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Hanwell Community Observatory comprises a group of volunteers based in Hanwell (near Banbury, North Oxfordshire) promoting astronomy in the community. Whether you have private or educational interests in the subject, our aim is to make astronomy accessible to you. We welcome public and school groups to star parties and other events that will open up the Heavens and share with you the wonders of the cosmos. If you are a student or teacher at a local school or university, please see the Education section for details of our current activities and how you can get involved. more...

 

Stars & Archaeology 2021

Enjoy a woodland walk amongst our ancient castle grounds, follow the archaeology trail, talk to the astronomers and have an opportunity to look through astronomical telescopes, and then enjoy tea and cake in the sunshine. Find out more...

Hanwell Castle, near Banbury, Oxfordshire

Saturday 25 September 2021 from noon - 6.00 pm
Sunday 26 September 2021 from 10:30 am - 6.00 pm

Adults: £5, Under 18s: £2, Under 5s: free
Teas in the garden: £3

Stout footwear is essential and, we regret, no dogs allowed except guide dogs.

 
Click for larger version

Click here to find out more about our Stars & Archaeology 2021 open weekend »

 

Skynotes

Get ideas of things to see in the night sky, and find out what what HCO members have been observing, with Skynotes - excerpts from HCO member's own observing notes.

October: Altair in the Constellation Aquila

6th August · Altair in Aquila · by Bob Sayer
Wide field image of Altair in the Constellation Aquila. This evening was amazingly clear and the MilkyWay was was completely dominating the night sky and just a wonderful sight. The night was so full of stars it was difficult to make out some constellations because of the myriad of stars. The attached image is roughly centred on the star Altair (alpha Aquilae) the brightest star in the constellation more...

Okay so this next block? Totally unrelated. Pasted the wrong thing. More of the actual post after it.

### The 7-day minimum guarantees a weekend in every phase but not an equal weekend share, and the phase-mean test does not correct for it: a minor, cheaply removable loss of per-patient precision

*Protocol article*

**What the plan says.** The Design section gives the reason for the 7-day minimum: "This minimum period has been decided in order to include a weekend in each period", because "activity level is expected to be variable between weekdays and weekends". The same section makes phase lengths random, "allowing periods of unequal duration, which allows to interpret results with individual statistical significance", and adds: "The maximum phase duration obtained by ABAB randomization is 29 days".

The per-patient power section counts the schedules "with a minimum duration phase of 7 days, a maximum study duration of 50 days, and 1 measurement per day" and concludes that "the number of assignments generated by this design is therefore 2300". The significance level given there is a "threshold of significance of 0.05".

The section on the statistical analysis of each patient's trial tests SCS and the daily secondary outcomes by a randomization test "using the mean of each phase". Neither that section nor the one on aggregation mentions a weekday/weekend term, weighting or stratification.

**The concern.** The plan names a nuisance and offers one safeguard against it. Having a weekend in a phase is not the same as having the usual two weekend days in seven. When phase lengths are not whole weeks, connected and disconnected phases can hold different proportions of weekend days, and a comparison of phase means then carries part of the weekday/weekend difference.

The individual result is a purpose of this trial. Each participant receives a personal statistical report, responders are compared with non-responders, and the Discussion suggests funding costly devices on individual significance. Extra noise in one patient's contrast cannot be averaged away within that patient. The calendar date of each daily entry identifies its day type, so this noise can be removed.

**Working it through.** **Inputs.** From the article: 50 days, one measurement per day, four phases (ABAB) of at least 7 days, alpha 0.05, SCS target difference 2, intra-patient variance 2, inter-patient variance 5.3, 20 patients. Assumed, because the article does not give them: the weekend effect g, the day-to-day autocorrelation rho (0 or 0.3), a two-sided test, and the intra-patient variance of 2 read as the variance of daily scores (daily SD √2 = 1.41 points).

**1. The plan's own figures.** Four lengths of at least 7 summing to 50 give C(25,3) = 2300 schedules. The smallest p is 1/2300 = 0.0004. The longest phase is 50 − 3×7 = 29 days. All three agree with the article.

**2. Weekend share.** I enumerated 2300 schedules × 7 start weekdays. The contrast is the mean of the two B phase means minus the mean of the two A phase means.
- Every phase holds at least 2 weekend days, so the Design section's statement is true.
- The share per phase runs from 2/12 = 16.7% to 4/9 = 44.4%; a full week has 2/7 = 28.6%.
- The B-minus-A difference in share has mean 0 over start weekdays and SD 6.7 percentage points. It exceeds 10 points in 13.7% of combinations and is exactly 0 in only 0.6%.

November: NGC 6992 - Eastern Veil Nebula

19-21st September · M16· by Bob Sayer
The Veil Nebula is a large faint supernova remnant in the Constellation Cygnus around 2,100 light-hears away and was discovered in 1784 by William Herschel. It is one of the best known supernova remnants deriving it name from it’s delicate filamentary structures which stretches across space 110 light-years. This image shows a portion of the Eastern Veil Nebula, NGC 6992, NGC 6995 and IC1340 more...

December: M15

29th December · M1 & M15· by Bob Sayer
At long last the weather has been kind enough to finally get imaging. This is the first outing since completely overhauling my EQ6 equatorial mount and fitting a Rowen belt kit. The mount performed amazingly well for this first outing and after carrying out some final tweaks I managed to capture 2 objects. My main target for the night was M1 but as it was still early and M1 was not in my view M15 was a easy target. more...

 

Would you like to join HCO?

Do you enjoy sharing the fascination of astronomy with others? Or feel you would like to?? In that case, the Hanwell Community Observatory team would love to welcome you as a member!
Find out how to get involved with HCO »

 

History at Hanwell

Archaeologist Stephen Wass embarked on a five year project to uncover the lost gardens of Hanwell Castle in January 2013. There have been substantial diggings all over the grounds and significant artefacts have been found.  Emerging is a picture of a very carfeully constructed and elaborate layout of walled walks and terraces. The gardens were visited in the seventeenth century by King James I and Charles I. The scientific interests of Sir Anthony Cope (d.1675) provide an interesting historic link for HCO. There is a sense of continuing in the spirit of a man, described by the Oxford Chemist, Sir Robert Plot,  as a 'great virtuoso', for his boring of cannons, polishing of stones and grinding of corn in these grounds which Plot called 'A New Atlantis'.
To find out more about the project, click here to visit the Polyolbion website »

 

Click here to see an album of astrophotography by HCO members on our facebook page (you can view the photos without a facebook account).

M65 and M66 Double Star

Stars & Archaeology 2021, 25th & 26th September. Click for more information.